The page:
Sunday, April 26, 2009

Risotto alla milanese

Risotto alla milanese

Italian comfort food: a dish of saffron-scented risotto. This is MotH's specialty because he is the risotto king in our kitchen. Being from Milan's suburbs puts the Man of the House right behind the apron, and what's more to say except that it's nice to have someone else do the cooking...sometimes. There is no "who cooks best" between us, but rather a 'who is more qualified to cook a certain dish'. This risotto is just one of those foods.

Now normally when he cooks this milan-style risotto, it's without the traditional beef marrow or midollo (mee-DOH-loh). Labeled as soup bones instead of marrow, the small cuts pictured below were such a steal at .54 euro cents that I couldn't pass them up. I figured that out of the 8 ounces in total weight, a fair amount of fatty globule yumminess could be scraped from the bones. Yep this is a high-cal dish. An online italian calorie chart indicated that there are 25 calories in 3 grams of marrow. We scooped out 26 grams (almost an ounce/216 calories).

Midollo

MotH's style of cooking risotto is very casual, which means the only thing he measures is the rice. His demeanor and pace makes the whole process look like creating art — such a huge contrast to my go get'um adventurous style. On this occasion I did a generous ingredient prep and estimated the amounts he used by what was left over. Making any type of risotto becomes easy once you get the "feel" of it, and by that I mean the creamy, sumptuous flow at the final stage. One observance I noticed is that MotH (and also his mom) begins with a stock that is already well-flavored/salted. He does not adjust for taste at the end. As long as you've got quality rice and a decent stock, you're on your way to risotto greatness.

Risotto alla milanese x due (for two)
2¾ cups well-flavored beef or chicken stock or broth
1 cup (200 grams) risotto rice, we use carnaroli
1/3 cup finely chopped white onions
1 oz. beef marrow
1/2 cup dry white wine
1 packet powdered saffron
butter
1/3 cup grated parmigiano

Place the stock over a low flame and keep hot. Over medium heat, saute the onions and marrow in a tablespoon or two of butter until fragrant and soft. Do not allow the onions to brown. Add the rice; stir until thoroughly coated with the fat. Pour in the wine and cook, stirring, on a low simmer until absorbed. Now add the stock, one ladleful at a time, making sure that the liquid is absorbed before adding the next ladle. Continue stirring frequently, but do not add all of the stock. At about 15 minutes, check for doneness by taking a bite test. It takes about 18-20 minutes total cooking time for us but this can vary depending on rice and if your stock was kept hot enough (cold stock is a no-no!). If the grains are still too firm, add a little more stock (an extra 1/4 cup is included in the amount given), keeping in mind that the final consistency should not be soupy, but just a little bit liquid and binding.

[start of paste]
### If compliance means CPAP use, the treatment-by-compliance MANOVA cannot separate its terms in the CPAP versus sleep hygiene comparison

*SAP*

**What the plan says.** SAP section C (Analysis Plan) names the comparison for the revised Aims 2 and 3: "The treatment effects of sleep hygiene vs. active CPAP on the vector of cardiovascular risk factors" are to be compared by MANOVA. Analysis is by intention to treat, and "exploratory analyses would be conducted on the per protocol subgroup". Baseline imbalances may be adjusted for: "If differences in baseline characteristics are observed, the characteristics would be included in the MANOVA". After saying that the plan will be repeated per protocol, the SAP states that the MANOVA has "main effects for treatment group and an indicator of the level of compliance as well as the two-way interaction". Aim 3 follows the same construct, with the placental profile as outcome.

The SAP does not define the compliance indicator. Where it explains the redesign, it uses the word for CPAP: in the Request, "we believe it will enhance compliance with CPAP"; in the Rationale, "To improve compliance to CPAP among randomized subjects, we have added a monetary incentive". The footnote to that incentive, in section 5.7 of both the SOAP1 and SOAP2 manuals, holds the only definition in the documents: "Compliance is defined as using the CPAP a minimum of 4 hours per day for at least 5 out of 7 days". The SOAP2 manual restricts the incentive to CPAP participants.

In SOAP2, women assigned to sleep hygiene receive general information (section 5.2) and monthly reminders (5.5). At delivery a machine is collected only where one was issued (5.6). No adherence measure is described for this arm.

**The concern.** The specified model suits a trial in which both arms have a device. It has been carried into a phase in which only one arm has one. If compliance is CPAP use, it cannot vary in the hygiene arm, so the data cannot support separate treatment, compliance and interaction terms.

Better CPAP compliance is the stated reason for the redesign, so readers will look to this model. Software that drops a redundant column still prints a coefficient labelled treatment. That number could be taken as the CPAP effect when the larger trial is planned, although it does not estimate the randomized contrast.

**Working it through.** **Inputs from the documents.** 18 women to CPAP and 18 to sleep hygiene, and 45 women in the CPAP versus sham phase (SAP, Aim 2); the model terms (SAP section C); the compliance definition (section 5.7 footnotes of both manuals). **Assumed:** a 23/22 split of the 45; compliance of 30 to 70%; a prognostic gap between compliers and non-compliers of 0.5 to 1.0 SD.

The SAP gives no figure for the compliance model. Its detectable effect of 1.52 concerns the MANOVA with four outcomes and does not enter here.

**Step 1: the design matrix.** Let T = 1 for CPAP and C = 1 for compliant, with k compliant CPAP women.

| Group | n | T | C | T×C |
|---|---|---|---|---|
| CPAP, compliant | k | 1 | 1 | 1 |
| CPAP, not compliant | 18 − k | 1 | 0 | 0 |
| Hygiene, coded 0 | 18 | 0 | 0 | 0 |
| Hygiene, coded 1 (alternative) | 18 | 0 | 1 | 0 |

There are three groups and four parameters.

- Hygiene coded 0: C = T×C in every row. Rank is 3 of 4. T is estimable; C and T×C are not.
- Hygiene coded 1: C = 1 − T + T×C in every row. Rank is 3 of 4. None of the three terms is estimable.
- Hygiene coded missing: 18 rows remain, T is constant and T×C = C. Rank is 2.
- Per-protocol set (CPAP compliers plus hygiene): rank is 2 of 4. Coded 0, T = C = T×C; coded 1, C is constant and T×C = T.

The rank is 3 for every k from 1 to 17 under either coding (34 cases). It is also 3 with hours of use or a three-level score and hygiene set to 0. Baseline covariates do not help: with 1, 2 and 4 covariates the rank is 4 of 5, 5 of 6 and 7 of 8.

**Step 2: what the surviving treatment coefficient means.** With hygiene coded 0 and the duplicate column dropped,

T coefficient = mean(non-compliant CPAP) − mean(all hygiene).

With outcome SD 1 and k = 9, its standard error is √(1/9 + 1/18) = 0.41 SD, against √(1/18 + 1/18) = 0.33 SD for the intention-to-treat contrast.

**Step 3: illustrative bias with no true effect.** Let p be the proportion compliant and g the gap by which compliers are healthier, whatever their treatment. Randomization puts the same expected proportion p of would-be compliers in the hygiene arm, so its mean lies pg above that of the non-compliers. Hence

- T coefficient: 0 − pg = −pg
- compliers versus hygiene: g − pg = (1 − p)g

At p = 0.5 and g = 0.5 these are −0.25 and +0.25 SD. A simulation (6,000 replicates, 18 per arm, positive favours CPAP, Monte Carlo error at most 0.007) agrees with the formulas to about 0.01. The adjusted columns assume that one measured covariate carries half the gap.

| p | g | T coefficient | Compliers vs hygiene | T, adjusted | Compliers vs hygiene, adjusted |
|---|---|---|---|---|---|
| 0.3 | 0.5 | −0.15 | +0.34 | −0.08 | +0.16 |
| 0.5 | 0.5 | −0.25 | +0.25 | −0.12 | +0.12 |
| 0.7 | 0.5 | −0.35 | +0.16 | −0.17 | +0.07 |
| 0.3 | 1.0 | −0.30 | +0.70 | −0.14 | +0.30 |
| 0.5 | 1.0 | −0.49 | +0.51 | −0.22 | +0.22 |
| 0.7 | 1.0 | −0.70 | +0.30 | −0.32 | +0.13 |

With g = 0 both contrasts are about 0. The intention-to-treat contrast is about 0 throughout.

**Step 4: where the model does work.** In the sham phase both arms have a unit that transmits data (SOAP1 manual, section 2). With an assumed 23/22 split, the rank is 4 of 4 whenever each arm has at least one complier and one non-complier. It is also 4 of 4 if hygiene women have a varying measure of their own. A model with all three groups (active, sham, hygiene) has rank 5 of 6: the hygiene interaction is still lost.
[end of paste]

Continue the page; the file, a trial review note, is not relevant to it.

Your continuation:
Add in the saffron powder just before the rice is almost done; stir to combine well. When the risotto's time is up, turn off the heat and add a tablespoon of butter and the cheese. Stir until incorporated and portion onto individual plates. Serve hot.

Risotto triptych

Tuesday, April 14, 2009

Pasquetta at the Grignetta

Part of the Grignetta
The peak of the Grignetta. Piece of cake for nimble-footed climbers (italian site).

Post-easter weekend update: since Monday (la pasquetta) is also a holiday in Italy, we embarked on an ambitious attempt to whip our lethargic winter muscles back into shape. The photo is a section of the Grignetta (2177 meters), the lower part of Grigna mountain in Lecco province. According to trail guides the hike to the foot of Grignetta (1384 meters) takes only 90 minutes, but I just don't see how that's possible unless you're speed-flying through the trees like Edward and Bella.

I'm still beat, mentally and physically. Must...get..must get to..the...top. It feels as if a stampede just ran over me. From a departure point of 750 meters, we walked up 625+ meters (2000+ feet) on a winding 19% grade in 2½ hours. The return was quicker but much of the trail is full of loose rock. Fell on my okole only once. Swore several times. This hike was alright for a get-in-shape outing but the trails facing the lake are much more spectacular.

Friday, April 10, 2009

Wishing you a peaceful easter weekend

Easter 2009

*Yawn* *grumble* *nose in the air*. It wasn't easy convincing these two to agree to an easter greeting photo shoot. Just to get them wearing the ears without pulling or shaking them off was a 10 minute battle of I'm not having any of that *BS*. But the way to a dog's cooperation is through the stomach, and eventually, two dishes of pear chunks (off to the side) was enough to grant me this Kodak moment. Don't ask me about Maddie's "ears" — I was only going for a teddy bear hamster look as she is the more hammie of the two. Aarff!

Pasqua 2009
Happy Easter from me, MotH, Maddie and MisterB